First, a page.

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Old 01-11-2019, 01:14 AM   #111
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The single most controversial aspect of the new Ranger is likely the 2.3 L four-cylinder turbocharged engine (which is, at least initially, the only engine offered). If this engine and the 10-speed transmission turn out to be desirable, some people who prefer an SUV body style (and multilink independent rear suspension, and unibody) may be interested in the new 2020 Explorer (which actually will be new, not just new-to-North-America or newly restyle), as it will have the same transmission and nearly the same engine (just a bit different tune) as one of the available engines.
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Old 01-11-2019, 03:15 AM   #112
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So the Explorer is returning to rwd ? My understanding is that the current Explorer is fwd...
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Old 01-11-2019, 12:39 PM   #113
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Yes it is but max towing offered is 5600 lbs. Was hoping for more
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Old 01-11-2019, 06:36 PM   #114
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Quote:
Originally Posted by John in Santa Cruz View Post
So the Explorer is returning to rwd ? My understanding is that the current Explorer is fwd...
True. The current Explorer is on a platform (CD4) which is FWD or optionally AWD; the 2020 Explorer will use a a platform (CD6-longitudinal) which is RWD or optionally AWD. Other than the new one being a unibody, the 2020 Explorer will be very much like the fourth generation (20062010 model years) Explorer in configuration and design.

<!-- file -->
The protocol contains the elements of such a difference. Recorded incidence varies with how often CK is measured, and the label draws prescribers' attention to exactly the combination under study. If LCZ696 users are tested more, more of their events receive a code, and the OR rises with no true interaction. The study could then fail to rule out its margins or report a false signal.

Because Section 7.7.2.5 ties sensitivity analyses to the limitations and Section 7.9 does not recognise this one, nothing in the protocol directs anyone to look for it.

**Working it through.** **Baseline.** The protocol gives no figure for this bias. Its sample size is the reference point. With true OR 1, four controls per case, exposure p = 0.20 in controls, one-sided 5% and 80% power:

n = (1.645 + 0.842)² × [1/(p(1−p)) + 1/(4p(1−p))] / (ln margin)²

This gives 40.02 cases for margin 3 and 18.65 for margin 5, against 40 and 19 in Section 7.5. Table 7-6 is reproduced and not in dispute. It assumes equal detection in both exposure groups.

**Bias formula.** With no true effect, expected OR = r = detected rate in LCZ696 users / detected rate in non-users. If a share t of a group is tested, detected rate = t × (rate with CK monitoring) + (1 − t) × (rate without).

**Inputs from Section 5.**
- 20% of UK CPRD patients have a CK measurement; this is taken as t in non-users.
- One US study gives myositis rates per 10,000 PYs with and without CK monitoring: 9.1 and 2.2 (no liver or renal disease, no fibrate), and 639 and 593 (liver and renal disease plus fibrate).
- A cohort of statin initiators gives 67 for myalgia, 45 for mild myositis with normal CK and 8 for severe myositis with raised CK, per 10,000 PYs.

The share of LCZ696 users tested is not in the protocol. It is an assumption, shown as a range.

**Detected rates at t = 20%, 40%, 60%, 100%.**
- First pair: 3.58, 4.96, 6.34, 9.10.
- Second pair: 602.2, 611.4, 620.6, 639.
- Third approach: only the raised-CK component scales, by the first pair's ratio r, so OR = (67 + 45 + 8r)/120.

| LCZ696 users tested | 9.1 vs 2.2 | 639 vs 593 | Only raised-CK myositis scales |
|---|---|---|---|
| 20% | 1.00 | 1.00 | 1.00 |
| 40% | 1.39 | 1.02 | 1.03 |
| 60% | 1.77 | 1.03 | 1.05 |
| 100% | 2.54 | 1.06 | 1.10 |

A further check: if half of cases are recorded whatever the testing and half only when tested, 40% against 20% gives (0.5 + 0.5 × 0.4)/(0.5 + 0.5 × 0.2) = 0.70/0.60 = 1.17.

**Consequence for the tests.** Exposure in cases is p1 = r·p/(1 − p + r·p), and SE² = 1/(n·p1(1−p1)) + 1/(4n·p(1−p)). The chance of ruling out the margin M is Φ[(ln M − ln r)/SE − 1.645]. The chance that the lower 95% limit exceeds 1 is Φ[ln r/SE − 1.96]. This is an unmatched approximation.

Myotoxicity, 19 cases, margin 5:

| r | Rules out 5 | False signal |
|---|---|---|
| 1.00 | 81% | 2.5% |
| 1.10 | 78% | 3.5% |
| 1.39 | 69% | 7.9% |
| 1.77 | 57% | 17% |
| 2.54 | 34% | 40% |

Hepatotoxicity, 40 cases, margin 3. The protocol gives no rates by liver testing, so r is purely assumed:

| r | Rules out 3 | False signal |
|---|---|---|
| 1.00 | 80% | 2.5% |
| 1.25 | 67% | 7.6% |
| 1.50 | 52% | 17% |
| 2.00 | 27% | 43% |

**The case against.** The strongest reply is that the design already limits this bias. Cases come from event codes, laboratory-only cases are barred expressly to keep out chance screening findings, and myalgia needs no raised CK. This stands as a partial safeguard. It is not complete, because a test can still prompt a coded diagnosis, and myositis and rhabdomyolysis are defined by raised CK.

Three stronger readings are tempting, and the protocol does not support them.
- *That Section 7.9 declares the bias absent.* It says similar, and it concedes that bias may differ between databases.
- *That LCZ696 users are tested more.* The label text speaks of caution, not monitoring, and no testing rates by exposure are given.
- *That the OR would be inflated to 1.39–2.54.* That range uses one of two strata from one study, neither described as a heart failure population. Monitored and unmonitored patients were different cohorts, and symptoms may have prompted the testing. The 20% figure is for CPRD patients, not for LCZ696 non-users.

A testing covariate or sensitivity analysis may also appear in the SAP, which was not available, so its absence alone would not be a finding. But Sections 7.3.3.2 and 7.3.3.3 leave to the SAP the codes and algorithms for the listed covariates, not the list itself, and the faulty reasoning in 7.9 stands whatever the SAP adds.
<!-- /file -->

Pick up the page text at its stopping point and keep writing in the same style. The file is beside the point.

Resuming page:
Sorry for the Explorer sidetrack to the Ranger topic... it's really only the shared engine/transmission combination which makes it relevant.
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Old 01-11-2019, 06:56 PM   #115
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interesting, they are bringing back the Bronco too, as an SUV built on this new Ranger, to be introduced for the 2021 MY.

I'm not a fan of towing with IRS multilink suspensions, it puts a lot of strain and stress on all those joints, vs a classic live axle RWD arrangement where the two drive wheels are forced to be parallel by the axle. Sure, I know IRS/Multilink gives a much sweeter ride when you're not towing (my daily driver is a Mercedes 300CE, one of the very first cars with true multilink when the 124 series E class was introduced in 1986, its like a magic carpet ride vs my prior volvo 740 wagon, which was live axle RWD)
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Old 01-11-2019, 07:18 PM   #116
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interesting, they are bringing back the Bronco too, as an SUV built on this new Ranger, to be introduced for the 2021 MY.

I'm not a fan of towing with IRS multilink suspensions, it puts a lot of strain and stress on all those joints, vs a classic live axle RWD arrangement where the two drive wheels are forced to be parallel by the axle.
Although IRS is strong enough for heavy military vehicles, this preference for a beam axle suspension in light trucks is common... and it is simpler. Once the next generation GM full-size SUVs are in production (2020 model year), the only beam axle light vehicles left available in North America will be pickup trucks, commercial vans, the Toyota 4Runner/GX, and the Jeep Wrangler (which has them at both ends)... unless there is something else so obscure that I can't think of it. For a small portion of the market, this is a reason to buy a pickup truck.

As far as suspension is concerned, the "new" Ranger is thoroughly conventional for a pickup truck, which means double-wishbone front suspension, and a beam rear axle on leaf springs.
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Old 01-11-2019, 08:27 PM   #117
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yeah, ok, true, some military trucks are IRS, hah. my son has a M925A1 5-ton 6x6, it can tow like 26000 lbs GVW on top of its own 26000 GVWR, but that uses beam axles, like these...

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